Millennials are held in the highest regard! They even created their culinary focus based upon their every wish and whim.

In the end they never connected with those Millennials... and threw away the most loyal patrons.

Amtrak Guest Rewards is a study of 'failure in motion.'
 

Sidney

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Flexible dining has to go down as one of Amtrak's biggest failures. Lets hope for a July 1 return to what we had before the pandemic. Sadly Eastern passengers are getting the worst situation..sky high sleeper prices and the continuation of the dreck they call food.
 

20th Century Rider

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One exact thing you can say about Amtrak... it's united all its patrons... in anguish and disgust against those small synthetic food rations... and of course the removal of the SSL's - the center point of scenery and socializing on those three day trans continental journeys.
 

jis

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How soon people forget...

AGR was primarily created for competing with airlines on the NEC with Acela. That is why the additional bells and whistles are all corridor focused, things like bonus TQP for BC and First etc. The primary driver was getting airline passengers on the corridor to move to Amtrak. The rest was just incidental.

It has always been incidental that all other Amtrak travel also gets to take some advantage of AGR. Historically AGR has never given any special dispensation for LD services, which would further indicate that historically, but for some individual initiatives like the Pacific Parlour Cars and the Culinary Institute of American collaboration on Diner menus, LD service has been mostly in maintenance mode, after the last tranche of Superliners were delivered. It is actually astonishing that it is only now that people are waking upto this reality.
 
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20th Century Rider

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How soon people forget...

AGR was primarily created for competing with airlines on the NEC with Acela. That is why the additional bells and whistles are all corridor focused, things like bonus TQP for BC and First etc. The primary driver was getting airline passengers on the corridor to move to Amtrak. The rest was just incidental.

It has always been incidental that all other Amtrak travel also gets to take some advantage of AGR. Historically AGR has never given any special dispensation for LD services, which would further indicate that historically even, for some individual initiatives like the Pacific Parlour Cars and the Culinary Institute of American collaboration on Diner menus, LD service has been mostly in maintenance mode, after the last tranche of Superliners were delivered. It is actually astonishing that it is only now that people are waking upto this reality.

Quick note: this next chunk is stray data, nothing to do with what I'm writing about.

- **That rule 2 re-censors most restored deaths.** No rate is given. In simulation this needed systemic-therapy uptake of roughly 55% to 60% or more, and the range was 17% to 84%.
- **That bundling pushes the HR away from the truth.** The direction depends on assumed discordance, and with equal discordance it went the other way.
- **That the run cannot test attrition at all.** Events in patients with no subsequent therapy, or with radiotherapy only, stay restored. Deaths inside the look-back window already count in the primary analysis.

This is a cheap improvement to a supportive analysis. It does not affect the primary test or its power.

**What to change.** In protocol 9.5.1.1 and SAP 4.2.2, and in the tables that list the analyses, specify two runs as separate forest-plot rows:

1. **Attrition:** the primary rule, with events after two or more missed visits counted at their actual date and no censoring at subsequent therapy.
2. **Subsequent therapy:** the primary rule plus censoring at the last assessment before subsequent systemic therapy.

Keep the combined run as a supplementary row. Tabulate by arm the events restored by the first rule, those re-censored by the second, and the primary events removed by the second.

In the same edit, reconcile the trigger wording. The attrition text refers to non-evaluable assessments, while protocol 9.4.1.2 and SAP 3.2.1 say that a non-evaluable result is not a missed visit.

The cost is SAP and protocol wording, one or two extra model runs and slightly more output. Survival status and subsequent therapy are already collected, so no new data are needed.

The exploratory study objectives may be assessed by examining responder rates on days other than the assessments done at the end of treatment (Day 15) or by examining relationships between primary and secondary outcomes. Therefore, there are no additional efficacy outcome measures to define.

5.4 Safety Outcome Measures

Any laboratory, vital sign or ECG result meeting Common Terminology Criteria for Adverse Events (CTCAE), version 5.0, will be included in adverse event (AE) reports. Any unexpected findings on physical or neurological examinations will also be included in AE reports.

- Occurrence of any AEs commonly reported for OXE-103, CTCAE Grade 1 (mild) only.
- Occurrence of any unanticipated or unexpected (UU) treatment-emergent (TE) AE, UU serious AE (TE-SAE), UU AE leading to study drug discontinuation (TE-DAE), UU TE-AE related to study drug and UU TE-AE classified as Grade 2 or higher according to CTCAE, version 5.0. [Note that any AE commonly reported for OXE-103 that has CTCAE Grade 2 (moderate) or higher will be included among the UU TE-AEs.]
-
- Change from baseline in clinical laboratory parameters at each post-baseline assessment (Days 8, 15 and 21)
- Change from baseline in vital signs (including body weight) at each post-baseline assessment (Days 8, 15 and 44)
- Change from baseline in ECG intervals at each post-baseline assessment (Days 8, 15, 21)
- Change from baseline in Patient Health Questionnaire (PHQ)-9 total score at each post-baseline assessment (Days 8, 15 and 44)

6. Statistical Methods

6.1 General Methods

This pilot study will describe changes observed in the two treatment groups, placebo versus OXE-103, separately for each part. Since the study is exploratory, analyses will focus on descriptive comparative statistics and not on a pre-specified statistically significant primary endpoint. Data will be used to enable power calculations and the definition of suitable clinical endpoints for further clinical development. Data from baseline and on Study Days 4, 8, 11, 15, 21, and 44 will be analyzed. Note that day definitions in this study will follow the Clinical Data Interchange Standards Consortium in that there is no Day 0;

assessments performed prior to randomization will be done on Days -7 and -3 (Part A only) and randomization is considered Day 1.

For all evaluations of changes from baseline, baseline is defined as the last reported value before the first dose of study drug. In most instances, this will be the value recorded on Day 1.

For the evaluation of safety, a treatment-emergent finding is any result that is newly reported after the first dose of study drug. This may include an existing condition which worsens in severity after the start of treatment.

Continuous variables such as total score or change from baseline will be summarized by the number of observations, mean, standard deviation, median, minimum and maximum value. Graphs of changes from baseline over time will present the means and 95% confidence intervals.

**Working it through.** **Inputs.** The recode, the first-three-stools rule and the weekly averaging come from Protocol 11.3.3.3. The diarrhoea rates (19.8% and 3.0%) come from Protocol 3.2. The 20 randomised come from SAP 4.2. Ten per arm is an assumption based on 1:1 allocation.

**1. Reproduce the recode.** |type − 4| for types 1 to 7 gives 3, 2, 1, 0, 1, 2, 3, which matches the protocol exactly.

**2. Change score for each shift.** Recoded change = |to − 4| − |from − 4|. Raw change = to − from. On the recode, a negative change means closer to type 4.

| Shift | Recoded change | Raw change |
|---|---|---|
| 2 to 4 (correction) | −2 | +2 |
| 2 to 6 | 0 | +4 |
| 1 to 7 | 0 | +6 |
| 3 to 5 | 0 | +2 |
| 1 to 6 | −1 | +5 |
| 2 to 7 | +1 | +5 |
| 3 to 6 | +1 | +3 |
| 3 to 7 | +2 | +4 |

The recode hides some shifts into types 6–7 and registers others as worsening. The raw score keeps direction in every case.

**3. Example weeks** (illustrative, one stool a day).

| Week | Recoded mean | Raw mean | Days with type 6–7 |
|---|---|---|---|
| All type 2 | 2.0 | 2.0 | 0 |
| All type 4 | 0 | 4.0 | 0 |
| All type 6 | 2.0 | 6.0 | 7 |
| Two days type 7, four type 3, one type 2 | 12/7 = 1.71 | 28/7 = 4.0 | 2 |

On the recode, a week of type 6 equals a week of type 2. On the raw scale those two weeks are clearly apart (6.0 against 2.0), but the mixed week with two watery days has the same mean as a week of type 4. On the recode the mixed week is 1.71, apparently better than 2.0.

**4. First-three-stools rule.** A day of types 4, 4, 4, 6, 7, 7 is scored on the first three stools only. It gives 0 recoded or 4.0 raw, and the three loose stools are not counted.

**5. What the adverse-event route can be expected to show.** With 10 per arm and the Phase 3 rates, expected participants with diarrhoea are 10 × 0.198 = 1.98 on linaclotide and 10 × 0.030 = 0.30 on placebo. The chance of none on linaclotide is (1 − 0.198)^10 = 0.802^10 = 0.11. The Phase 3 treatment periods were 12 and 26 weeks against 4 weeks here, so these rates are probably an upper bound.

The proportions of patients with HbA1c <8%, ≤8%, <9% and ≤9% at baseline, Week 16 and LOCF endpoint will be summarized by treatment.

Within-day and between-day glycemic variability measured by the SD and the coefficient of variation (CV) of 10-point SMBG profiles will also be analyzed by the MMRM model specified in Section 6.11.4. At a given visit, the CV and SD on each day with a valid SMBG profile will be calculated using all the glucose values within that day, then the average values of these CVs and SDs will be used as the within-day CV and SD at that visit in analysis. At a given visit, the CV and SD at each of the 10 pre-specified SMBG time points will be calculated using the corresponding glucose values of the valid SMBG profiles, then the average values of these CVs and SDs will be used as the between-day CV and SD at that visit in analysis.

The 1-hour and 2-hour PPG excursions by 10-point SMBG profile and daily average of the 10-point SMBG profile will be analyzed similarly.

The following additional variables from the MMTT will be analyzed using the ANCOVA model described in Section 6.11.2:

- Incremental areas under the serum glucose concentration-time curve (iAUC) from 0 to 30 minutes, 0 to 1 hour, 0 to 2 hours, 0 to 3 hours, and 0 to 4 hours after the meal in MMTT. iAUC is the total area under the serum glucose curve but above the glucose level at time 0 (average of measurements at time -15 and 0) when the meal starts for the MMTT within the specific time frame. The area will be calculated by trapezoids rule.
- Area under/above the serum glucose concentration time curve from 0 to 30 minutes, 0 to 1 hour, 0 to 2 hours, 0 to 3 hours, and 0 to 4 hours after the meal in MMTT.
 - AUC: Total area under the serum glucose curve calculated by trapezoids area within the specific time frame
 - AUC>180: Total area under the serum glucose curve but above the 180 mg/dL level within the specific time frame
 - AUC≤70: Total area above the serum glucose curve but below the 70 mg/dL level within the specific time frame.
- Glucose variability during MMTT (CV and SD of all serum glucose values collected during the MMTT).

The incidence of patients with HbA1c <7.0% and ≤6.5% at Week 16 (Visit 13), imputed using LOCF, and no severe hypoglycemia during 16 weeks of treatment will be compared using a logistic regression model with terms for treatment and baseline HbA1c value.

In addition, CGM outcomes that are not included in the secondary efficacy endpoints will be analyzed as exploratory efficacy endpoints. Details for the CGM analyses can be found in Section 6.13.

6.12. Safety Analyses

So... who 'owns' Amtrak? Do not the taxpayers have a right to demand an equitable transit service from the US government? I guess if the government is running Amtrak like it runs the US Postal System, we shouldn't expect reasonable service... and can only hope for private enterprise to take over.

Many times posts have shown how Space X and other private institutions step in and do a better job and at greater cost efficiency.

Amtrak is certainly a lot more than the NEC. Tax payers live everywhere.
 
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tomfuller

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My last experience with food service on the Texas Eagle was early morning Friday 5/7 (possibly THE last). We were caught in a traffic jam of freight trains that were coming out of Los Angeles while we were coming in nearly 3 hours late from the "padded" arrival time into LAX.
I was in coach. Breakfast was only being served to sleeping car passengers in the crew lounge (formerly known as the dining car). Downstairs in the lounge car the cafe attendant was serving free coffee, orange juice and cranberry juice. I did manage to get 2 free cups of cranberry juice (with ice). There were no items available for sale (breakfast or otherwise).
I proceeded directly from Track 10 LAUS where the Sunset Limited/Texas Eagle arrived to the bus bay without a chance at getting any breakfast. I did manage to get a Snickers bar ($1.75) from a vending machine at the Bakersfield station.
On the San Joaquin they were handing out small snack packs and 6 oz. water bottles. I did get a hot meal in Old Sac after 7PM.
 

jis

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So... who 'owns' Amtrak? Do not the taxpayers have a right to demand an equitable transit service from the US government? I guess if the government is running Amtrak like it runs the US Postal System, we shouldn't expect reasonable service... and can only hope for private enterprise to take over.

Many times posts have shown how Space X and other private institutions step in and do a better job and at greater cost efficiency.

Amtrak is certainly a lot more than the NEC. Tax payers live everywhere.
I would just point out that for the last fifty years several attempts (admittedly some would say not serious, but as required by legislation) have been made to hand over select long distance trains to private enterprise and there have been no takers. Private enterprise is mostly about moving money making stuff to the private enterprise while socializing loss makers. All indications are that Amtrak falls mostly in the latter category notwithstanding the delusions of many rail aficionados, including apparently some here too.